Both black and white women in America of all classes and social standings wore hooped skirts, including First Lady Mary Todd Lincoln and her African-American dressmaker, Elizabeth Keckley, who created many of Todd Lincoln’s own extravagant crinolines.

The flammability of the crinoline was widely reported. It is estimated that, during the late 1850s and late 1860s in England, about 3,000 women were killed in crinoline-related fires.

One such incident, the death of a 14-year-old kitchen maid called Margaret Davey was reported in The Times on 13 February 1863.

Her dress, “distended by a crinoline,” ignited as she stood on the fender of the fireplace to reach some spoons on the mantelpiece, and she died as a result of extensive burns.

The Deputy-Coroner, commenting that he was “astonished to think that the mortality from such a fashion was not brought more conspicuously under the notice of the Registrar-General,” passed a verdict of “Accidental death by fire, caused through crinoline.”

A similar case was reported later that year, when 16-year-old Emma Musson died after a piece of burning coke rolled from the kitchen fire to ignite her crinoline.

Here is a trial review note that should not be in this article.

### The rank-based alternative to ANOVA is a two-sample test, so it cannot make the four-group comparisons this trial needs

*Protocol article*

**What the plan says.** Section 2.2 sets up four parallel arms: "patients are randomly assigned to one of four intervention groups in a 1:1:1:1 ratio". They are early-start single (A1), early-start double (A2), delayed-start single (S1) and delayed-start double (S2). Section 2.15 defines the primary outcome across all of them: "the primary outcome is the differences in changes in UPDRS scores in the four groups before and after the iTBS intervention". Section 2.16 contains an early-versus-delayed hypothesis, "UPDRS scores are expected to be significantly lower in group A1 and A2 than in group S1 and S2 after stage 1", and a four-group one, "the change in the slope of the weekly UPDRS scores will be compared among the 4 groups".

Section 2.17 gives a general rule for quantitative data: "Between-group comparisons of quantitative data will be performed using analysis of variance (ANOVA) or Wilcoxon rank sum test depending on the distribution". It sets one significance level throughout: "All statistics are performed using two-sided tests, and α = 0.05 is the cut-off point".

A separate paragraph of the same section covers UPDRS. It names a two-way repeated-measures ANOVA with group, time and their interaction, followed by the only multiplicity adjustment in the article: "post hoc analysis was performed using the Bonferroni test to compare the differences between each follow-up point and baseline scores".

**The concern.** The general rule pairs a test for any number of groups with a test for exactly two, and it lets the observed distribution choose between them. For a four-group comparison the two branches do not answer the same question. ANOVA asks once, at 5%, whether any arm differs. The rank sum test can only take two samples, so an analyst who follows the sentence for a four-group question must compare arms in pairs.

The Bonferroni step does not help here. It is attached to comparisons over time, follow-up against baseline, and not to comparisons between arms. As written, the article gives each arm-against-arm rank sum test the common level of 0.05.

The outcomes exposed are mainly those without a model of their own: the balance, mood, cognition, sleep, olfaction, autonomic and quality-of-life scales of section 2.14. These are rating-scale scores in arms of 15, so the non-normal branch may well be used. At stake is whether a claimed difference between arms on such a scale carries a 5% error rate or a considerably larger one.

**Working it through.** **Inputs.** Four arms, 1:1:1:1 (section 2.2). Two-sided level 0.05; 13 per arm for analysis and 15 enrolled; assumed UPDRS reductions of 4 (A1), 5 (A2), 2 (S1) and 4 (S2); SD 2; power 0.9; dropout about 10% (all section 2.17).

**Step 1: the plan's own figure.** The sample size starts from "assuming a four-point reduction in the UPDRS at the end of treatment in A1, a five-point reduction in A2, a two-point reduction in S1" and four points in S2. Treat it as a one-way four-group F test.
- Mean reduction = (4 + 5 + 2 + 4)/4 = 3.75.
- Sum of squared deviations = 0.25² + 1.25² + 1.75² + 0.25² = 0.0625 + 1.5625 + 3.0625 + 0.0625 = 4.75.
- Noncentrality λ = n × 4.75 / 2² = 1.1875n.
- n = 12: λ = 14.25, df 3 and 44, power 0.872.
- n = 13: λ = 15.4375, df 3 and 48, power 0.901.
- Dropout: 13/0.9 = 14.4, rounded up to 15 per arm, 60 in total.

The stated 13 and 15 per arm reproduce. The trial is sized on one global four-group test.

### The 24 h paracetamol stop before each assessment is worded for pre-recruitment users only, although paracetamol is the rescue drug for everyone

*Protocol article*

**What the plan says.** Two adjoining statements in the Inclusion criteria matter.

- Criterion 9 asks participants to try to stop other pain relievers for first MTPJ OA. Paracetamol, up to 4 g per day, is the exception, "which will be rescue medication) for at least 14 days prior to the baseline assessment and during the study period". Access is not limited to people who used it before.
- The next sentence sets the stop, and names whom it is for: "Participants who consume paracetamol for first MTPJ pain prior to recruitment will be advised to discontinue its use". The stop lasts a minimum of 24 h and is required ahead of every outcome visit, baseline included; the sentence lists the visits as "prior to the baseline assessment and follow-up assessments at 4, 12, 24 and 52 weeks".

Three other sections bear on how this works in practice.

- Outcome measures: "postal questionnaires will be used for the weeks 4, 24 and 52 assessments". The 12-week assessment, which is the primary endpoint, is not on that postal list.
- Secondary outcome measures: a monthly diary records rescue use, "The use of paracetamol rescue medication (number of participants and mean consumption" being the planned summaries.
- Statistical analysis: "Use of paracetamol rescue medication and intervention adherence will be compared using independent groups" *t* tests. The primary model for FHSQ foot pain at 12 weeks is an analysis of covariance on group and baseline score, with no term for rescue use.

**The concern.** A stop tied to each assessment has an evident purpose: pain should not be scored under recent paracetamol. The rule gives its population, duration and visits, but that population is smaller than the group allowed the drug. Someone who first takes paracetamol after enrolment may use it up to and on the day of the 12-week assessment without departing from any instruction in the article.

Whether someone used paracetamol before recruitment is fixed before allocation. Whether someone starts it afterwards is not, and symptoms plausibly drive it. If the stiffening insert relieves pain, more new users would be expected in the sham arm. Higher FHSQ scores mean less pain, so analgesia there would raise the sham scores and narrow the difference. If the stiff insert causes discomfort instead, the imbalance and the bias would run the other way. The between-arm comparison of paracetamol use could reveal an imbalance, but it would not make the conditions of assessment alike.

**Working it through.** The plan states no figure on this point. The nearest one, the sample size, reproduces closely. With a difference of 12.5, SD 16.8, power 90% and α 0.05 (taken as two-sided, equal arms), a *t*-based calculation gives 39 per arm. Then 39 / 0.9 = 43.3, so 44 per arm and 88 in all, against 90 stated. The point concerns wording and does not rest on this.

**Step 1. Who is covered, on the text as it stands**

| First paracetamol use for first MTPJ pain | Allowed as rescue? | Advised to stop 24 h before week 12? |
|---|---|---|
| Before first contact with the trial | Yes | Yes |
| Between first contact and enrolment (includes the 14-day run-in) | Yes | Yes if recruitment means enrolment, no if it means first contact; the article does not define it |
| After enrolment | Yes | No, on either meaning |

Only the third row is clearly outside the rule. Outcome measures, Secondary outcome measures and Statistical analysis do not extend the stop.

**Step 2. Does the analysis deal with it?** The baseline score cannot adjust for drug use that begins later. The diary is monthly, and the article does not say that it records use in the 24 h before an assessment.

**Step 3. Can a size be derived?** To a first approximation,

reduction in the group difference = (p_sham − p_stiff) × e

A month later, on 8 December 1863, a serious fire at the Church of the Company of Jesus in Santiago, Chile, killed between two and three thousand people

The severity of the death toll is credited in part to the large amounts of inflammable fabric that made up the women’s crinoline dresses.

Two notable victims of crinoline fires were William Wilde’s illegitimate daughters, Emily and Mary, who died in November 1871 of burns sustained after their evening gowns caught fire.

Slaveykov reported in 1864 that over the last 14 years, at least 39,927 women worldwide had died in crinoline-related fires, opining that it was more deadly than the practice of sati or the auto-da-fé.Although flame-retardant fabrics were available, these were thought unattractive and were unpopular.

Other risks associated with the crinoline were that it could get caught in other people’s feet, carriage wheels or furniture, or be caught by sudden gusts of wind, blowing the wearer off their feet.

In 1859, while participating in a paper chase, Louisa, Duchess of Manchester, caught her hoop while climbing over a stile, and was left with the entirety of her crinoline and skirts thrown over her head, revealing her scarlet drawers to the assembled company.

The crinoline was worn by some factory workers, leading to the textiles firm Courtaulds instructing female employees in 1860 to leave their hoops and crinolines at home.

Cunnington described seeing a photograph of female employees in the Bryant and May match factories wearing crinolines while at work.

A report in The Cork Examiner of 2 June 1864 recorded the death of Ann Rollinson from injuries sustained after her crinoline was caught by a revolving machinery shaft in a mangling room at Firwood bleach works.

(Source: The Vintage News)